Wednesday, March 16, 2022

Aviation War Begins as Russia Seizes Over 500 Aircraft in Retaliation for Sanctions

Effect on Market Compared with 9/11
Shipping News Feature

RUSSIA – According to the UK based analytics group Russells, new legislation passed by the Russian authorities entitles them to seize $13 billion worth of aircraft from western holdings.

With all the state airline Aeroflot services effectively stopped from operating the country’s aero industry is in a parlous state and the authorities say the imposition of such sanctions justify the seizure of assets to compensate.

Russells studies the ways in which political, economic and environmental stability or supply chain, credit and cyber security risks all combine to disrupt trade and cause operational and financial loss, principally for use by insurance groups. Many of its clients will doubtless be affected by this latest move

The seizure is expected to include a minimum of 543 Boeing & Airbus aircraft prompting Suki Basi, Russell Group MD to comment:

“The nightmare scenario that has kept many of our clients awake at night has now finally happened and it will leave a significant mark on the aviation war market on a par with 9/11. We are stepping up our efforts here at Russell to help our clients through this difficult moment, as it is absolutely crucial for good accurate data that can help an aviation underwriter understand and know their exposures better.”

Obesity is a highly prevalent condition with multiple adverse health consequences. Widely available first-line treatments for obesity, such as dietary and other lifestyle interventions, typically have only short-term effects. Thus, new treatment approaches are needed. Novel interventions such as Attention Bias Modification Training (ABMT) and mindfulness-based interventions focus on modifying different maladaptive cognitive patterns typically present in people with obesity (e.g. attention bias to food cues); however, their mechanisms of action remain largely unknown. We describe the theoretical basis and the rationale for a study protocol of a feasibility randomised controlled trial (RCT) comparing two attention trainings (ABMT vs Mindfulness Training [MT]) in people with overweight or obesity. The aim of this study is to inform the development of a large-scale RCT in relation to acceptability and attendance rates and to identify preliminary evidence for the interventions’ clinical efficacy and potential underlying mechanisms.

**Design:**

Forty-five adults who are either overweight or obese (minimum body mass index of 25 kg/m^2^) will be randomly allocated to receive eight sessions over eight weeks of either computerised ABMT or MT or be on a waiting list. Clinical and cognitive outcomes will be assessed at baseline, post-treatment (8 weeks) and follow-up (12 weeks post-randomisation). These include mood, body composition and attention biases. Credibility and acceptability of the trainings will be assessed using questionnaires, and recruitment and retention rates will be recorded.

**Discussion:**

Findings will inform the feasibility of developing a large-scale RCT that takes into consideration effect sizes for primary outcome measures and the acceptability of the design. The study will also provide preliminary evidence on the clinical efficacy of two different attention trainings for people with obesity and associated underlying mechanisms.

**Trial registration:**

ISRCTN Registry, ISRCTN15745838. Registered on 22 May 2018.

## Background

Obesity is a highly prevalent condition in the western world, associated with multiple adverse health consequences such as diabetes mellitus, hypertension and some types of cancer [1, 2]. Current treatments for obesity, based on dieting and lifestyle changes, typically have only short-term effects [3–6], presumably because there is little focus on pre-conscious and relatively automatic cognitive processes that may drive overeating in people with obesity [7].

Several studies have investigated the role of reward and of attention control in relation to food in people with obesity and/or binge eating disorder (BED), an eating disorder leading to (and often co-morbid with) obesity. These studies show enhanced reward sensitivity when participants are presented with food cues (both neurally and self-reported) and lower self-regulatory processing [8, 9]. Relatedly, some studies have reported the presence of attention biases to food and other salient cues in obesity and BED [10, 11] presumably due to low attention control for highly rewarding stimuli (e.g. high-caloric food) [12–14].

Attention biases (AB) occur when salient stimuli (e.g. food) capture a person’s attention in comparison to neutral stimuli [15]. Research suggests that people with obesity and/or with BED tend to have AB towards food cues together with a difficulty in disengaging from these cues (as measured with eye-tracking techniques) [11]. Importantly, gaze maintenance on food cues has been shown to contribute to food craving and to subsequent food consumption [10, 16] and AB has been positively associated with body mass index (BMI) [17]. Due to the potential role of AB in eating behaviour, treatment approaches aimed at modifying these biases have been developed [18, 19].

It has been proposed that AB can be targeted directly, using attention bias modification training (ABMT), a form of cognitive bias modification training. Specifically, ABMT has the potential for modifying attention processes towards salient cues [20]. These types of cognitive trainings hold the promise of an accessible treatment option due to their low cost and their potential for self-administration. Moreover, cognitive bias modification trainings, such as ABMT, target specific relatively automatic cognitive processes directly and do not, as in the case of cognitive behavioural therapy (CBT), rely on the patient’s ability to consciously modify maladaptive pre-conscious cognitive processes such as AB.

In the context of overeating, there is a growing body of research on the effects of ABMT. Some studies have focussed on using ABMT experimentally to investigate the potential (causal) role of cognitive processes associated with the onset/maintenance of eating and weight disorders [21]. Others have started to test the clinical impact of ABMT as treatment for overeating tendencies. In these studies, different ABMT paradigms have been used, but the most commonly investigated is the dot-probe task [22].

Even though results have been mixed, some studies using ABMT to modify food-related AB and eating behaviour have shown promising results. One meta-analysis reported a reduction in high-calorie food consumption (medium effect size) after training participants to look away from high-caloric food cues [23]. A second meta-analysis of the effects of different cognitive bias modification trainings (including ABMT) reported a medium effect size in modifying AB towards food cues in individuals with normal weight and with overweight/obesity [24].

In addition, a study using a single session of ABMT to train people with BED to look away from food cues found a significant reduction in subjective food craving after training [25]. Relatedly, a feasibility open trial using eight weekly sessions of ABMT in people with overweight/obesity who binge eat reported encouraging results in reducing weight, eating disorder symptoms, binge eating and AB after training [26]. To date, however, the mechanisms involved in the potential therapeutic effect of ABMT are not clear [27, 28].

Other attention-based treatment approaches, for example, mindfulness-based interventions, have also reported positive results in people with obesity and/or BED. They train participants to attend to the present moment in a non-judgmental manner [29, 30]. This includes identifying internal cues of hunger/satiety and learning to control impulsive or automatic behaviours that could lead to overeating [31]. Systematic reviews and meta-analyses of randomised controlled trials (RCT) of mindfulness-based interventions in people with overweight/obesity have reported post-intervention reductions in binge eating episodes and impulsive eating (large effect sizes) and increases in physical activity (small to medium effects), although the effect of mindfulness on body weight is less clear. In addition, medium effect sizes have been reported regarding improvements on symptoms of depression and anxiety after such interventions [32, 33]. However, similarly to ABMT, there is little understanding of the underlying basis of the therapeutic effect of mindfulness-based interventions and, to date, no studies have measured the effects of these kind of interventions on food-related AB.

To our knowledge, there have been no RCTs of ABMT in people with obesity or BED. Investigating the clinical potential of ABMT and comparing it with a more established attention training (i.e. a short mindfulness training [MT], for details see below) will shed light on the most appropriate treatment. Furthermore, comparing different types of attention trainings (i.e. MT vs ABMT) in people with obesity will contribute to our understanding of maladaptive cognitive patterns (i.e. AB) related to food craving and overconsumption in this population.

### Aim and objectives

Many companies have substantial interests tied up in Russian plane stocks. The Stat Times quotes Dublin based aircraft leasing and aviation finance group AerCap as one entity suffering. On February 24 the company lodged a Form 6-K with the US stock market regulator, the Securities And Exchange Commission (SEC) stating 5% of its fleet by net book value was leased to Russian airlines.

AerCap holds 74 freighter aircraft and 2,319 passenger aircraft in its fleet and had a net income in Q3 2021 of $434 with reported revenue of $1.4 billion. In communication with the SEC AerCap said : .

”Risks related to our relationship with our lessees. If our lessees fail to cooperate in returning our aircraft following lease terminations, we may encounter obstacles and are likely to incur significant costs and expenses conducting repossessions."

It is difficult to see any possibiity that the aircraft can be recovered whilst the current hostile state exists. In the meantime the loss of capacity on several routes has seen airfreight rates creeping higher as a result.